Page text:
While all eyes are focused on “the road to Rio”, three TuksSport High School students, Tlotliso “Gift” Leotlela, Clarence Munyai and Malesela Senona, are paving a road after Rio for the second generation of South African sprinters.

Leotlela (18) is well-known for running the second-fastest 100 m time ever recorded in his age category. He ran in a time of 10.20 s at the Commonwealth Youth Games in Samoa last year. Leotlela, a one-time national champion, is currently focusing on his dream to win a medal at the IAAF under-20 World Championships in Poland this year. He qualified for the championships in April this year by winning the national junior 100 m title with a time of 10.21 s, two seconds faster than the qualifying time. He also ran a personal best in the 200 m in 20.54 s in March this year, showing a two-second improvement on his performance at the Commonwealth Youth Games last year. Leotlela missed the Olympic 100 m qualifying time by only 0.08 s despite his win at the Youth Commonwealth games last year. He recently competed at a league meeting at Pilditch Stadium, winning with a 100 m time of 10.46 s, but this has left room for improvement to gain the consistent time of 10.10 s as desired by his coach, Hennie Kriel.

Munyai (18) is a two-time national champion who managed to run a 200 m Olympic qualifying time of 20.39 seconds in March. Sports Daily confirmed the possibility that Munyai could be in the 4 x 100 m relay squad for Rio, which is all dependant on the results of the rest of the South African sprinters who hope to enter the team. Munyai ran the 4 x 100 m in 40.02 s on 16 April, and despite his qualifying time he said that he is also focusing on winning a medal at the IAAF under-20 World Championships in Poland. He has yet to decide whether he prefers the 100 m or 200 m sprint and is currently a competitor to both Leotlela and Malesela. Munyai’s personal best times this year for the 200 m (20.36 seconds) took place in Germiston on 2 April, and for the 100 m (10.28ls) in Sasolburg on 8 April 2016.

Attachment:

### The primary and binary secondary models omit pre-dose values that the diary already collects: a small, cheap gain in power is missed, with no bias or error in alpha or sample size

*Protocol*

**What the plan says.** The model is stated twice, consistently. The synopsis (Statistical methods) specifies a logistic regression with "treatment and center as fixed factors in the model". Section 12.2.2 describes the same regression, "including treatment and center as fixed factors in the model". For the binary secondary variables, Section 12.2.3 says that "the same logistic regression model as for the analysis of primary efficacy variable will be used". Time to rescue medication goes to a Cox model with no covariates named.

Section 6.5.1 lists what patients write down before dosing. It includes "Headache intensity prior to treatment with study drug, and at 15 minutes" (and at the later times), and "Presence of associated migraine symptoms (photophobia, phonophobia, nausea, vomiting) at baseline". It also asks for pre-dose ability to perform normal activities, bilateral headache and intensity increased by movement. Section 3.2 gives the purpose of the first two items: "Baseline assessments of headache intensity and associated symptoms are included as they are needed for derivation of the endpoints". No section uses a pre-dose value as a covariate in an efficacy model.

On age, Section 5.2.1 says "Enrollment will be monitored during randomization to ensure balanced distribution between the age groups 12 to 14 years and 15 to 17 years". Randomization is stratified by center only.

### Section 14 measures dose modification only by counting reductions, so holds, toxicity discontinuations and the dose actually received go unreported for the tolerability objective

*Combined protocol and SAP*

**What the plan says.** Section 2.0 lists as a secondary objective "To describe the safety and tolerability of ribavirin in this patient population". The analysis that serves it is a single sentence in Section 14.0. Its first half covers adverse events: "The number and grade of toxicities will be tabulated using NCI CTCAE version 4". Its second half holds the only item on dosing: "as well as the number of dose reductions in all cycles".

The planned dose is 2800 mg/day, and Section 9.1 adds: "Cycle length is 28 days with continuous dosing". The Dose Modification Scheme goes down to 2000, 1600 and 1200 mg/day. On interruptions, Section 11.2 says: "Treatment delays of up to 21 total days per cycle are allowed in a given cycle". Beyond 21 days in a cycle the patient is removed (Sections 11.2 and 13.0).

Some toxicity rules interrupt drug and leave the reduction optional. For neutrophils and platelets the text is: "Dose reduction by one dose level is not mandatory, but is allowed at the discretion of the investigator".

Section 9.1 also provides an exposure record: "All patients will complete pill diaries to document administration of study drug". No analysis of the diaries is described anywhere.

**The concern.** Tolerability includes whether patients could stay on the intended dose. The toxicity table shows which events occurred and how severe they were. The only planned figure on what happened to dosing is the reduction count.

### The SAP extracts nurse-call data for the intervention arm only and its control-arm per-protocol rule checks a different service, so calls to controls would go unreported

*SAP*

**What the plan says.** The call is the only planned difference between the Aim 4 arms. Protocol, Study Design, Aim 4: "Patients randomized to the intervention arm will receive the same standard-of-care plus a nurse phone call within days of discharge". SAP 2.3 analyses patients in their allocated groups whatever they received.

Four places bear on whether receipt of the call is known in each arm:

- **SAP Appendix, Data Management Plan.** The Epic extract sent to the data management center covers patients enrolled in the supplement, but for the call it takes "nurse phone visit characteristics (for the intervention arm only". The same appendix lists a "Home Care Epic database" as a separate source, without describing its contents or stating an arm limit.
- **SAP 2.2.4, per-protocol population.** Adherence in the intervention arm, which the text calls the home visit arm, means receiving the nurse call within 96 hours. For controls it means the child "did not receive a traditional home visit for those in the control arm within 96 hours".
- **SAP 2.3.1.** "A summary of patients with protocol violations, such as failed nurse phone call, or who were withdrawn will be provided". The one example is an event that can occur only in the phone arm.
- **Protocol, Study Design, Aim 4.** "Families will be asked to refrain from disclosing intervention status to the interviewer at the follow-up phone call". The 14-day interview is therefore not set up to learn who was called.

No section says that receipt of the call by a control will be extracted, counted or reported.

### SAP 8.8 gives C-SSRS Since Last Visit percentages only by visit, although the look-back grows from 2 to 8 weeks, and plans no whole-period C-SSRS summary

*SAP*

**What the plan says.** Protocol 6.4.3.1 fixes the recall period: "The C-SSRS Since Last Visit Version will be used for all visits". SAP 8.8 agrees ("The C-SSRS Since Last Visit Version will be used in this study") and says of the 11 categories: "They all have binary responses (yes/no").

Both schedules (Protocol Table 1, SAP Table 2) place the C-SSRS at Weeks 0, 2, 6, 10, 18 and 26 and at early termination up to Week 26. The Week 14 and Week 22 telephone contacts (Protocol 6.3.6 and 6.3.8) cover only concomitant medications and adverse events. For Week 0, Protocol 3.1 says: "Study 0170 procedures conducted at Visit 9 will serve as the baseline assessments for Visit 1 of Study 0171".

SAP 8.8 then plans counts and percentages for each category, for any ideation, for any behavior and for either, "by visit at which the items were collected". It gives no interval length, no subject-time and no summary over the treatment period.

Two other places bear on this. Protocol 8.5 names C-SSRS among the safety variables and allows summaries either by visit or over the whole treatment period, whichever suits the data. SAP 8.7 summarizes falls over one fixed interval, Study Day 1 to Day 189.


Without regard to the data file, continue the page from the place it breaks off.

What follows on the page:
Senona (17) is a one-time national champion. He is known as the “Gauteng-north prodigy” by Athletics South Africa. He ran the 100 m in 10.34 seconds and the 200 m in 20.74 seconds in Germiston in April this year. He also ran the 4 x 100 m in 40.02 seconds last month, the same time as Munyai and Leotlela.

All three athletes have raised hope for the upcoming sprinting future of South Africa and are hopeful to follow in the footsteps of 2016 Olympic competitors Akani Simbine, Henricho Bruintjies and Wayde van Niekerk.

Perdeby interviewed Leotlela and Munyai to find out their thoughts about the 2016 Rio Olympics and what they hope to bring to the sprinting future of South Africa.

Gift Leotlela:
What are your expectations for the under-20 World Championships in Poland?
I don’t want to aim too high like last year and be disappointed. Last year I went to Columbia for Worlds, so this year I will hopefully win a medal. That is what I’m working for. I just want to gain experience that will help me for other international [competitions] as well.

What does it mean to you to be representing your country in an international event at such a young age?
It doesn’t matter how much I get to represent SA, every time I have the opportunity it really means a lot to me to be able to make my country proud.


Clarence Munyai:
You have recently run an Olympic qualifying time, making a Rio a possibility for you. What are your chances of you making the South African team in light of the other sprinters who could be chosen?
There is quite a good chance, because I know Wayde van Niekerk won’t run the 200 m because he is focusing on 400 m, which opens a door for another athlete.

Since the Olympics have become a possibility has your focus shifted?
My focus is still on World Juniors [where] I am actually hoping to be number one.

What do you hope to bring to South Africa as the second sprinting generation?
I really hope [I can] motivate young athletes so they can also achieve their goals and bring track back, because athletics isn’t [really] being recognised so we’re trying to bring it back.


Image provided.

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